I'm standing stock still amid throngs of people. The DJ's music is blasting, women clad head to toe in sparkles whirl around me, laughing, clutching their drinks.
I don't know how this celebration of frivolity has become a place where I experience epiphanies, but it has. Last year at Sparklecorn I danced sober for the first time.
This year my good friend and sober running-mate, Heather, is back in the room tending to her adorable two month old daughter, Elsie. Heather's need to be with Elsie has kicked me out from under the safe protection of her wing, forced me to spread my own wings and try to fly solo.
I debated for a long time if I should even go to Sparklecorn. I have always been someone who likes to be in the middle of everything, and I was puzzled that I didn't feel more of a compulsion to go. My fear was that I would feel left out, other-than, sober and serious amongst all the party-goers. I wasn't in a particularly fun mood. I was tired from the time change, and my feet hurt from walking all day. On some ancient level it felt cowardly not to try, so I squared my shoulders, donned a sparkly top, and set out for the party.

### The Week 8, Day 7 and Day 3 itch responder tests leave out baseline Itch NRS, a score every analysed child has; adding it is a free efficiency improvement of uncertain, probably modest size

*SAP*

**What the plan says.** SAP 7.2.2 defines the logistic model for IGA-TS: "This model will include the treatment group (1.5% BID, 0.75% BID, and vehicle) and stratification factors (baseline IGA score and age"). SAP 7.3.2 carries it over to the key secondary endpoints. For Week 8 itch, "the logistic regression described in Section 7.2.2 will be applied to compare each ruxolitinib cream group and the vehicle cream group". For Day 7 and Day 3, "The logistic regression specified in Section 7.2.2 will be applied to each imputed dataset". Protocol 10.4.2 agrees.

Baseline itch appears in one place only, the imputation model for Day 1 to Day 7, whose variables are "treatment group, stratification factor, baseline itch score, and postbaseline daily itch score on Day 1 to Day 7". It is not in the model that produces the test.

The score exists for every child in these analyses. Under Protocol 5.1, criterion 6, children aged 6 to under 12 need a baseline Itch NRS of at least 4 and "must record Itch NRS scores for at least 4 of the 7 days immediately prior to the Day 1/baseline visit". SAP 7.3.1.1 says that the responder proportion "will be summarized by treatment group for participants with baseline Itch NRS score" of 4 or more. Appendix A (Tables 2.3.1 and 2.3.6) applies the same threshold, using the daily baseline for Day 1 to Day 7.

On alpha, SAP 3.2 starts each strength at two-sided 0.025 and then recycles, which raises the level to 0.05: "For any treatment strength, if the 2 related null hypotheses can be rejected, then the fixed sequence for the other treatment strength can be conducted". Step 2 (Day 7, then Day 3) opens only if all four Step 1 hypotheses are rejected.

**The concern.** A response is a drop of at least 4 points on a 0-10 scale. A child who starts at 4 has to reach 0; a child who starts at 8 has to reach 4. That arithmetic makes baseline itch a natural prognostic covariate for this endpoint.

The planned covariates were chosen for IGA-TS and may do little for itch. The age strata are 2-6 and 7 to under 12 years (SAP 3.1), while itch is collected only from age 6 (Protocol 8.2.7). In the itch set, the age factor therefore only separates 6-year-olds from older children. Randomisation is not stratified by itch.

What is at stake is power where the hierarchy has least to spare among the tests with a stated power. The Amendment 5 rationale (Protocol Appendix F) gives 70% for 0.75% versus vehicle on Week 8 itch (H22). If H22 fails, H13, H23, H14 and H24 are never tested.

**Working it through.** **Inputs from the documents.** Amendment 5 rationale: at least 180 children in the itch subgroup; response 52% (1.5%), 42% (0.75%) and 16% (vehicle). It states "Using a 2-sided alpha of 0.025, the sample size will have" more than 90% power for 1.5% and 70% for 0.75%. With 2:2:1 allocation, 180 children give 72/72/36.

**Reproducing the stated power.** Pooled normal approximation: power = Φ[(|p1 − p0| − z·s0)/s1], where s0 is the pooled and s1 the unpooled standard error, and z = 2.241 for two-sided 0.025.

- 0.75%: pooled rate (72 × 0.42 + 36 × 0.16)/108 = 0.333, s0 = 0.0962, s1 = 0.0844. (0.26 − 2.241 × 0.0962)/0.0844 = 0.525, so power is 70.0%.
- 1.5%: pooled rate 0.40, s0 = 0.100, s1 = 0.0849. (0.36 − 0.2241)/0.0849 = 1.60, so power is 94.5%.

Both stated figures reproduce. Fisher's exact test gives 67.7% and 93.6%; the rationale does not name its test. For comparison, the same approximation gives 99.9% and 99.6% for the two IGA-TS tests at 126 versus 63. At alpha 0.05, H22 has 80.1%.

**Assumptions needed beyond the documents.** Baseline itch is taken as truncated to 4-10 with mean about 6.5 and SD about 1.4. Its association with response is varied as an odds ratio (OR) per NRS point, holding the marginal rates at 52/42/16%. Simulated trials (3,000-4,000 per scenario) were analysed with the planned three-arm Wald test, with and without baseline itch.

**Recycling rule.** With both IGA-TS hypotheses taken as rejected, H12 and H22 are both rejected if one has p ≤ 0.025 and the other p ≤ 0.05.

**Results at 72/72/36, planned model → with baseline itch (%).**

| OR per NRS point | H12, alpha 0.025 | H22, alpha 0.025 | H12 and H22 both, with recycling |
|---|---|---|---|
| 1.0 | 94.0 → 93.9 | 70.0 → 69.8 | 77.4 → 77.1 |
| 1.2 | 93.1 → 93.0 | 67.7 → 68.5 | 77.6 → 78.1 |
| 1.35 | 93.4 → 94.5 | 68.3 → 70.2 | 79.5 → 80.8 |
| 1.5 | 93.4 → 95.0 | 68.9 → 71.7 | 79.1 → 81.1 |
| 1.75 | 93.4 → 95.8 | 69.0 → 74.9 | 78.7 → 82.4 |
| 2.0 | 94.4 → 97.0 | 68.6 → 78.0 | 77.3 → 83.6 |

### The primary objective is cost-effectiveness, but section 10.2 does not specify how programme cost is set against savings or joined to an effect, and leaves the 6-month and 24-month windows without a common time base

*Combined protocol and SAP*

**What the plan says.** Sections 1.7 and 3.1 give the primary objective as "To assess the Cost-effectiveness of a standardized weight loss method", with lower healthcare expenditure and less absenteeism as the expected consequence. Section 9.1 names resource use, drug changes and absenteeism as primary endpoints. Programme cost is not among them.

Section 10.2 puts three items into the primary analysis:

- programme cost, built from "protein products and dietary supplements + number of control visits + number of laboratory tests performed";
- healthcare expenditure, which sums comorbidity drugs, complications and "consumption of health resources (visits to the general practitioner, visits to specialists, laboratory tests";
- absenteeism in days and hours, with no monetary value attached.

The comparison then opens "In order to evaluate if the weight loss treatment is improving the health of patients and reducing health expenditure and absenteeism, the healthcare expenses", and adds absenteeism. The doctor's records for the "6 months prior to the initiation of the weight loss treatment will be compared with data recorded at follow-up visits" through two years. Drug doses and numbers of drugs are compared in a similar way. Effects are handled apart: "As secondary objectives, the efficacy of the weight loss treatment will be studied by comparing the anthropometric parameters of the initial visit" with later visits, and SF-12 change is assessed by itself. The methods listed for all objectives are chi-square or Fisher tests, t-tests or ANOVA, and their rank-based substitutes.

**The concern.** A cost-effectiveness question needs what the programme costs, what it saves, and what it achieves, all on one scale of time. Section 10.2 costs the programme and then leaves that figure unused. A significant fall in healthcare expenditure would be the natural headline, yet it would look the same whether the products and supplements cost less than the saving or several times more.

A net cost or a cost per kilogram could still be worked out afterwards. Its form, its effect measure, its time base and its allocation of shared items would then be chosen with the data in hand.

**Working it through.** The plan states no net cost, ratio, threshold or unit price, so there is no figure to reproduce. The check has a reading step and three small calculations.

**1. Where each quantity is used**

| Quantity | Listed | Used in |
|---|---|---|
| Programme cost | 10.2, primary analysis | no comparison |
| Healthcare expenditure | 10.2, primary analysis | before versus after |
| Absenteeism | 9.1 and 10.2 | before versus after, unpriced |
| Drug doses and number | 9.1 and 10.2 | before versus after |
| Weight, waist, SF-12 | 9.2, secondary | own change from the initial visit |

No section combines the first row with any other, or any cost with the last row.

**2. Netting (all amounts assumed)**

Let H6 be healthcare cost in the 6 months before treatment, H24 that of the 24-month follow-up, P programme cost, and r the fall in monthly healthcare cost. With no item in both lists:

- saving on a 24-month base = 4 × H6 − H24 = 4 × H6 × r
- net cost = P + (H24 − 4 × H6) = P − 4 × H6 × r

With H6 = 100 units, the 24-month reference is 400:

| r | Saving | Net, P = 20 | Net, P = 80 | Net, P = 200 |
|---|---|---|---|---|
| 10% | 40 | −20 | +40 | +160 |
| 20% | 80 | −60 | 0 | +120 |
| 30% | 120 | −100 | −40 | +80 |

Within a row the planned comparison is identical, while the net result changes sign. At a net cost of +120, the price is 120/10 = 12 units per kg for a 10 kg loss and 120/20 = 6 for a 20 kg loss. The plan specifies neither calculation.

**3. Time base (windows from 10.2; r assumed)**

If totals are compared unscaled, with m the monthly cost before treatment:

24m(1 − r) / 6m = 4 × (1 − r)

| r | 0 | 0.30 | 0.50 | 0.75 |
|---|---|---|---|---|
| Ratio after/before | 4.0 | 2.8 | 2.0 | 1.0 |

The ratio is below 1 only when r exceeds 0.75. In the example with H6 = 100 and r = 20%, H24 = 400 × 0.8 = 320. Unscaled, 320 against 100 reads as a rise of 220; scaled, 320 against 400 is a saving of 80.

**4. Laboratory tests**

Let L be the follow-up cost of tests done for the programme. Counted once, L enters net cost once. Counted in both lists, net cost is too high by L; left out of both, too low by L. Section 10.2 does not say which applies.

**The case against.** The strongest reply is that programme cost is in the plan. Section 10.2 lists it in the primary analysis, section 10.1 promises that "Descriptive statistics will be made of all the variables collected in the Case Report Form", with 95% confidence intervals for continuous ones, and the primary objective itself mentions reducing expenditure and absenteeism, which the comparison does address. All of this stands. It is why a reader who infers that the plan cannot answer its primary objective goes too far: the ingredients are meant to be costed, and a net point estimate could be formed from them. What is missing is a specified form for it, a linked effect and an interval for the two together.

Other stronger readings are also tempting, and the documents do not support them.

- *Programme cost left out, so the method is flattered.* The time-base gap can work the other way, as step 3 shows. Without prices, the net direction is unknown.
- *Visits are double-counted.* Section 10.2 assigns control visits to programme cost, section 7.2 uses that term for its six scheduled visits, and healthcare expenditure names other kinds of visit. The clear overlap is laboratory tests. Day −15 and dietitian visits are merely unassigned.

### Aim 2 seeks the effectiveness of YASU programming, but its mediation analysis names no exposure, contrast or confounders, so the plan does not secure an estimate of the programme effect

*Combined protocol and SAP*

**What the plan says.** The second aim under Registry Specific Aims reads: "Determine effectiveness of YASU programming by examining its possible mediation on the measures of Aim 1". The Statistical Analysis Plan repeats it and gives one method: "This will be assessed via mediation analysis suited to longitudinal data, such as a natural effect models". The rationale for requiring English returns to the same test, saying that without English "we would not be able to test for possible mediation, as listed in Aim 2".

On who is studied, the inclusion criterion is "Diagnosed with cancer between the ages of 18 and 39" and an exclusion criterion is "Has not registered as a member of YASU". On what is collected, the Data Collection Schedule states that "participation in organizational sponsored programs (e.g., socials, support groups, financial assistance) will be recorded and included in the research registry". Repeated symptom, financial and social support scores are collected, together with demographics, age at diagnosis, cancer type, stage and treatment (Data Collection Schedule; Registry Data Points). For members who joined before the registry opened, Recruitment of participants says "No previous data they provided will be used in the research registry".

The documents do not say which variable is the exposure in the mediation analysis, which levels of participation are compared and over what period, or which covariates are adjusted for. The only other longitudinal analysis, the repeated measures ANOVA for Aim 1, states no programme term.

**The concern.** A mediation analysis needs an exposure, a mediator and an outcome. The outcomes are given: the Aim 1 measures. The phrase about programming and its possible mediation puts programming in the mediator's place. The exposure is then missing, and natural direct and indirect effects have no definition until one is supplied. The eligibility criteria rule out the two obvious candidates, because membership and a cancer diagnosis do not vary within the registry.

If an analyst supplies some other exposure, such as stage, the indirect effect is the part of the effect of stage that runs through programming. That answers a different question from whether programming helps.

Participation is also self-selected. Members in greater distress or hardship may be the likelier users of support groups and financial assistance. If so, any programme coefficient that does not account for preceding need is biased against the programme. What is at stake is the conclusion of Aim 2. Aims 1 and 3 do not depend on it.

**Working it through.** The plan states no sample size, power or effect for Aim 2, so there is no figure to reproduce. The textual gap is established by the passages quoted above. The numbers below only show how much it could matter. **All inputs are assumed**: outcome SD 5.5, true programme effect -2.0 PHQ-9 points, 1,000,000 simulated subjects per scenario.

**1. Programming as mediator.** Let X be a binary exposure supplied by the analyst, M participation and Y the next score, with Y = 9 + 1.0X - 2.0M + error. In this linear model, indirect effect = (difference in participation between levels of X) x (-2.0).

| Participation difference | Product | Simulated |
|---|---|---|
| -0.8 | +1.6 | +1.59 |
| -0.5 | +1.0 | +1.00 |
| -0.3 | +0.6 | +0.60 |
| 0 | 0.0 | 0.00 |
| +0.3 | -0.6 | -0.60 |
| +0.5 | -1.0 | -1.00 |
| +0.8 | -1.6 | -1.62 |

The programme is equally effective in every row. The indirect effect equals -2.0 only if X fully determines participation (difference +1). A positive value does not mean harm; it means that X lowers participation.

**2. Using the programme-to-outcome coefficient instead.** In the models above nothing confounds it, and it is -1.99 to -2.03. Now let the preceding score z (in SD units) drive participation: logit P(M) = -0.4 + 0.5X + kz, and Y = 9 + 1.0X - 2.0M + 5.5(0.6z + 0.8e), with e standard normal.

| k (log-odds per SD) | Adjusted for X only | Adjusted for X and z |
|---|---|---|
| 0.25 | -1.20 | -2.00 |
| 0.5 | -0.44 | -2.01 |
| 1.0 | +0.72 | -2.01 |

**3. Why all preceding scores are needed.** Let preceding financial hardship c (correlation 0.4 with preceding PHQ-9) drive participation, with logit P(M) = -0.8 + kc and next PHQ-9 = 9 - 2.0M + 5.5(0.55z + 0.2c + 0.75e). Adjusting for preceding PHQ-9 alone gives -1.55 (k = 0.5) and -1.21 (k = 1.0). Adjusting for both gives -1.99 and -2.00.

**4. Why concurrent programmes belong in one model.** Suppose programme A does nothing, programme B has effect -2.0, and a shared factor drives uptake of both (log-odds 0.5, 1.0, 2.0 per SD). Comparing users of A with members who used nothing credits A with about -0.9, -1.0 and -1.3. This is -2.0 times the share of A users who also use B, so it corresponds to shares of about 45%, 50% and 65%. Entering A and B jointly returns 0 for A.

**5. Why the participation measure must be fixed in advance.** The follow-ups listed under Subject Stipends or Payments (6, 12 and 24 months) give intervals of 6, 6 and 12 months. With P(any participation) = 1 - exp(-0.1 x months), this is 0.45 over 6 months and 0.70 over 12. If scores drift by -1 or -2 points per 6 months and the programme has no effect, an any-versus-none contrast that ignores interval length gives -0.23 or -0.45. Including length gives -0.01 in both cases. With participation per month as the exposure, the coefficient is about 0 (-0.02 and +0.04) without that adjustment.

I didn't know if I would be brave enough to enter the party alone, but thankfully I ran into some friends on the way over, and we walked in together.
Somehow I become separated from my friends. I find myself standing alone, on the outskirts of the dance floor, clutching my club soda and cranberry.
Here I am, experiencing one of my worst fears, I think. I'm alone, sober, in a room full of people who seem so fluid, so relaxed, so lubricated.
I wait for the fear, for that stomach-churning feeling that I am no longer fun, that I don't fit anymore, because I can't drink.
It doesn't come.
I sip my drink and observe the room, bopping my head slightly to the music. Everywhere I look I see people I know, good bloggy friends, waving their arms over their heads and gyrating to the beat.
Good for them, I think. I'm so glad they are letting off steam, having fun.
I realize I have a choice - if I want to be included, all I have to do was step into the circle and start dancing. Nobody is shunning me, nobody is deliberately leaving me out.
I'm tired, I think. I want to go back to the room.
I realize, with some surprise, that I really do want to go back to the room. I'm not running away. I'm not fearful of missing out on something. I don't need to be in the middle of anything.
I'm my own middle, I think with a smile.
This seems like such a small thing, but for me it is huge. For so many years I searched for the center of me outside of myself - in throngs of dancing people, from the validation I thought I received from other people accepting me, inviting me in. My ticket to entry was a drink, or two, or five. Alcohol greased the skids, propelled me into confidence, manufactured a feeling of belonging.
I am free, I think. I am free of the self-centered fear of rejection.
I don't have that nose-pressed-against-the-glass feeling anymore. I don't know when it went away, but I am so very grateful it is gone.
Without looking back, the two of us - my middle and me - head back to the room.